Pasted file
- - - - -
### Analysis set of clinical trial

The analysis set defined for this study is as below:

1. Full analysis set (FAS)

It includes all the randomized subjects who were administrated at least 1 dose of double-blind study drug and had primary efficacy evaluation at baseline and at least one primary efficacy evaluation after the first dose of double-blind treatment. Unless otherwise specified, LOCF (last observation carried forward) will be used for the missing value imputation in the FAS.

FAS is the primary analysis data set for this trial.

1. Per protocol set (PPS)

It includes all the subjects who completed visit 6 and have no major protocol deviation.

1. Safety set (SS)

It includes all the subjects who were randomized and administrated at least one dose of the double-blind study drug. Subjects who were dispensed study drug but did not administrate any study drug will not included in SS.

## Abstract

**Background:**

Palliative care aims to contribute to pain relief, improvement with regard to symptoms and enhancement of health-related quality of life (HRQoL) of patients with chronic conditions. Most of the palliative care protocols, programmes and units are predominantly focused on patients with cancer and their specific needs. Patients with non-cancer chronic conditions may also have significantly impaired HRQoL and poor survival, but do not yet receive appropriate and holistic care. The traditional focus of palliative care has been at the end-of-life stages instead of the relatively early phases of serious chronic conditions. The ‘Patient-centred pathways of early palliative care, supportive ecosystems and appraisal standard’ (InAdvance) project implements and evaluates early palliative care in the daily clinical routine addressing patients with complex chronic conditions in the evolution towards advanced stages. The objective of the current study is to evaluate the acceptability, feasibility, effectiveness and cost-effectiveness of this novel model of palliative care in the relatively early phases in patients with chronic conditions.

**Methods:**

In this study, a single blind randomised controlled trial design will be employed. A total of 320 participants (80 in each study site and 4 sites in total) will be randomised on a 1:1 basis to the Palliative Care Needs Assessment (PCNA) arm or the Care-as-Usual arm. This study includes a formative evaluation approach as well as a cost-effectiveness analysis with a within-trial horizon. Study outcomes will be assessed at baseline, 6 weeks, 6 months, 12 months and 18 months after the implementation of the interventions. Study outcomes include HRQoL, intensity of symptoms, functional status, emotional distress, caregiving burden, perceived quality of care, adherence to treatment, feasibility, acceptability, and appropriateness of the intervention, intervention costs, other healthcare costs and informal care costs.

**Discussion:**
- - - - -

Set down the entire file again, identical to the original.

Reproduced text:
### Analysis set of clinical trial

The analysis set defined for this study is as below:

1. Full analysis set (FAS)

It includes all the randomized subjects who were administrated at least 1 dose of double-blind study drug and had primary efficacy evaluation at baseline and at least one primary efficacy evaluation after the first dose of double-blind treatment. Unless otherwise specified, LOCF (last observation carried forward) will be used for the missing value imputation in the FAS.

FAS is the primary analysis data set for this trial.

1. Per protocol set (PPS)

It includes all the subjects who completed visit 6 and have no major protocol deviation.

1. Safety set (SS)

It includes all the subjects who were randomized and administrated at least one dose of the double-blind study drug. Subjects who were dispensed study drug but did not administrate any study drug will not included in SS.

## Abstract

**Background:**

Palliative care aims to contribute to pain relief, improvement with regard to symptoms and enhancement of health-related quality of life (HRQoL) of patients with chronic conditions. Most of the palliative care protocols, programmes and units are predominantly focused on patients with cancer and their specific needs. Patients with non-cancer chronic conditions may also have significantly impaired HRQoL and poor survival, but do not yet receive appropriate and holistic care. The traditional focus of palliative care has been at the end-of-life stages instead of the relatively early phases of serious chronic conditions. The ‘Patient-centred pathways of early palliative care, supportive ecosystems and appraisal standard’ (InAdvance) project implements and evaluates early palliative care in the daily clinical routine addressing patients with complex chronic conditions in the evolution towards advanced stages. The objective of the current study is to evaluate the acceptability, feasibility, effectiveness and cost-effectiveness of this novel model of palliative care in the relatively early phases in patients with chronic conditions.

**Methods:**

In this study, a single blind randomised controlled trial design will be employed. A total of 320 participants (80 in each study site and 4 sites in total) will be randomised on a 1:1 basis to the Palliative Care Needs Assessment (PCNA) arm or the Care-as-Usual arm. This study includes a formative evaluation approach as well as a cost-effectiveness analysis with a within-trial horizon. Study outcomes will be assessed at baseline, 6 weeks, 6 months, 12 months and 18 months after the implementation of the interventions. Study outcomes include HRQoL, intensity of symptoms, functional status, emotional distress, caregiving burden, perceived quality of care, adherence to treatment, feasibility, acceptability, and appropriateness of the intervention, intervention costs, other healthcare costs and informal care costs.

**Discussion:**